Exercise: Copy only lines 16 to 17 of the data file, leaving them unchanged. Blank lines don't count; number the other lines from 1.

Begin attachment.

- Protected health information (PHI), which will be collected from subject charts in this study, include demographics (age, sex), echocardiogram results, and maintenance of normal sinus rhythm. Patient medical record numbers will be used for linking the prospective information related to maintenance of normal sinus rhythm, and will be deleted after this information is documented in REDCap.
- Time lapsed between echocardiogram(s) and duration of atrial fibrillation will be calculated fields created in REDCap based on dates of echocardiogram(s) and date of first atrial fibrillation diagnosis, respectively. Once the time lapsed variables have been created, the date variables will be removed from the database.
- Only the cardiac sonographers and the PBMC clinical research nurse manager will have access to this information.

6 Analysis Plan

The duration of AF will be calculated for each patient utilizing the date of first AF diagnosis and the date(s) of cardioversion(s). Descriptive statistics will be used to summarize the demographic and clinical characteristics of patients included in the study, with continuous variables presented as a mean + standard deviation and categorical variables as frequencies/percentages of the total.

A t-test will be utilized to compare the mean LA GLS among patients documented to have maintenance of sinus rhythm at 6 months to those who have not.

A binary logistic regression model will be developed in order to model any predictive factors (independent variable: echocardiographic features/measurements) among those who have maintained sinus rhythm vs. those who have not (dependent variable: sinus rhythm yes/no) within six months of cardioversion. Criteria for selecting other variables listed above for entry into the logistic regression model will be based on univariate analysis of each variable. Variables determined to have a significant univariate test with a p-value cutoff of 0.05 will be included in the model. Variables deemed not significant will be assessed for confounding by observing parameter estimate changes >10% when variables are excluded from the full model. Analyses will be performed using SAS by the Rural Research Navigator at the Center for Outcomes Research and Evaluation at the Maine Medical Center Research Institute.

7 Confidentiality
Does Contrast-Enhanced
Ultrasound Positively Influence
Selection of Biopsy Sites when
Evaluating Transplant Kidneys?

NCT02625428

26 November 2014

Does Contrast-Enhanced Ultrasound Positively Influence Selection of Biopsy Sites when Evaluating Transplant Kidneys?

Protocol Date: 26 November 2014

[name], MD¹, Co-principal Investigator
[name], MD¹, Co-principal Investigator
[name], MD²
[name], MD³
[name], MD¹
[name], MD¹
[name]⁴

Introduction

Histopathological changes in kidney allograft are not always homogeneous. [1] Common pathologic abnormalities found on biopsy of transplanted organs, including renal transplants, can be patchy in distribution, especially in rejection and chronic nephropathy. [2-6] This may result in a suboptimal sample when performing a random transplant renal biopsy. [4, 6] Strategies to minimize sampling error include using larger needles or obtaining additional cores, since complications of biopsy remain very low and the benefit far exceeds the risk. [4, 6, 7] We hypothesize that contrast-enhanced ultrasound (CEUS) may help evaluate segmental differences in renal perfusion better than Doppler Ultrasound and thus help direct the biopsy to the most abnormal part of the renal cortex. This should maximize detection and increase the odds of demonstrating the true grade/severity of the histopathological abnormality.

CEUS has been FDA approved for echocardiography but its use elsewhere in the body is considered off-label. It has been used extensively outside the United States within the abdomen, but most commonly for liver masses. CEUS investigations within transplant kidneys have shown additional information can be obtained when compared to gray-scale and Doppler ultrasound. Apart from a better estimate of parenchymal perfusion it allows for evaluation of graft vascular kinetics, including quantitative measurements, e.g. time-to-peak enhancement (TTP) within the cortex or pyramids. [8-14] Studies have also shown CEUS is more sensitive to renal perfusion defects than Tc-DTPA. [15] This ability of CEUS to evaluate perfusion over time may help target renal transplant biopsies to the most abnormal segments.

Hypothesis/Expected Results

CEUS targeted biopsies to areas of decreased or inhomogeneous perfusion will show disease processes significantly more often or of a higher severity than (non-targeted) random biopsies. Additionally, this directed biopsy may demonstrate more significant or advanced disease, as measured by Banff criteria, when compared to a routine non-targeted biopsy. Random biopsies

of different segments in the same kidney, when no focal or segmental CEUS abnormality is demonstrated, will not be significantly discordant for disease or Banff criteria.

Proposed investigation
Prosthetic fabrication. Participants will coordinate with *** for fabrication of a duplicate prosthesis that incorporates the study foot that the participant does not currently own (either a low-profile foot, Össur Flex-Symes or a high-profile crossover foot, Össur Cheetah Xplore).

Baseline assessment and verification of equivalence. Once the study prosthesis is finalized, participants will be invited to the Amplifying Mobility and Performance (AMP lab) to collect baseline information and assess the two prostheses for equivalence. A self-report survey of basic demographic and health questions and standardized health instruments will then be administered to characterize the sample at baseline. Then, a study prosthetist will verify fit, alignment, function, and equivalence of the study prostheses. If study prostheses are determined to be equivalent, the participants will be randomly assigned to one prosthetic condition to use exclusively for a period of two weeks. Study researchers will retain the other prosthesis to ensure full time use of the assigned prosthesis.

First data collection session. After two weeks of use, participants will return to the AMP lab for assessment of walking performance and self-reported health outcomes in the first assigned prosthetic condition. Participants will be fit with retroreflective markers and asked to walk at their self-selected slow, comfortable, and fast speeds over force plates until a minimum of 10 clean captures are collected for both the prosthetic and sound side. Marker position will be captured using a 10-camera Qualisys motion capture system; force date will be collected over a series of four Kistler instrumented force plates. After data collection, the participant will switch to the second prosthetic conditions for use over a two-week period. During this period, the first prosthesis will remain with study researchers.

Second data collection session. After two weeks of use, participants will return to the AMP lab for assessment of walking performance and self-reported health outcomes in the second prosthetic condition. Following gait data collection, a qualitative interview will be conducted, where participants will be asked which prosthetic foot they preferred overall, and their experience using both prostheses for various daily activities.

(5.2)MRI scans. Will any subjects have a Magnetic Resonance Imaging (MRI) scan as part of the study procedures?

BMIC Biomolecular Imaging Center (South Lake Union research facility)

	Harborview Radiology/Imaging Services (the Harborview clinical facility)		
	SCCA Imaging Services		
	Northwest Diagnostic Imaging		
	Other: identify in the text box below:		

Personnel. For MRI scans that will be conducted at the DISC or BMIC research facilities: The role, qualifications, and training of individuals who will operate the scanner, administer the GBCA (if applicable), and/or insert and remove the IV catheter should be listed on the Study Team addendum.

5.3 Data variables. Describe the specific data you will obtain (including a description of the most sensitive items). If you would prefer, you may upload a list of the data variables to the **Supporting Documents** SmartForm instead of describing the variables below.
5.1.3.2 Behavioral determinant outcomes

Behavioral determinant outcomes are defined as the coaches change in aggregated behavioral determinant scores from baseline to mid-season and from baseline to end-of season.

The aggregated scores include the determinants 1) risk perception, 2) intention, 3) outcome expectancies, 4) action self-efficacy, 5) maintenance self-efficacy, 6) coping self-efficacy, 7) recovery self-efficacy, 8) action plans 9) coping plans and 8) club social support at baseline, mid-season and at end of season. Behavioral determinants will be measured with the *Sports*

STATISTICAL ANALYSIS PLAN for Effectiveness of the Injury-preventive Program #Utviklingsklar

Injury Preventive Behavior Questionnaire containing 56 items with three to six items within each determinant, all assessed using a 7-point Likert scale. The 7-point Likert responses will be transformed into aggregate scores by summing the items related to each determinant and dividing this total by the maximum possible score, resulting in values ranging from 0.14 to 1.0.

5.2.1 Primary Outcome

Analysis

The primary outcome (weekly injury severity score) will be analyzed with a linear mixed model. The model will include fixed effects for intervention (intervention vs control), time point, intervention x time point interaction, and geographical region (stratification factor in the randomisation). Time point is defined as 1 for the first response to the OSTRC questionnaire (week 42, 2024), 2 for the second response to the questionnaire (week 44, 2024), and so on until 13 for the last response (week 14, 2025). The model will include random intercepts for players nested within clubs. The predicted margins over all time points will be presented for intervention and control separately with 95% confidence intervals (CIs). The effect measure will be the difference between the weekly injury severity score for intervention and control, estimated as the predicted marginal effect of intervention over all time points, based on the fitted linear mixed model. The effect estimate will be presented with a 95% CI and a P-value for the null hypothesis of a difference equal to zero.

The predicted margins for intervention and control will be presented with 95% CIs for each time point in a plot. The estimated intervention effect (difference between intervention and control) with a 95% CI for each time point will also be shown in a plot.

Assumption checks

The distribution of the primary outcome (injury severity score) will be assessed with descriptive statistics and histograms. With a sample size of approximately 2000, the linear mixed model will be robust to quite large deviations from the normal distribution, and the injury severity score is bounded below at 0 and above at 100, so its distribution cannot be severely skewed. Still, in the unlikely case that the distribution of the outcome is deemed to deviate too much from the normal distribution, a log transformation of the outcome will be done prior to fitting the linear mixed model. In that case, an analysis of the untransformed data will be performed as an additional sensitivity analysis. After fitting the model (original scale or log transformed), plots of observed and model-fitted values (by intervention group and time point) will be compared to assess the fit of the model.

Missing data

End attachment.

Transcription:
Protocol Date: 26 November 2014

[name], MD¹, Co-principal Investigator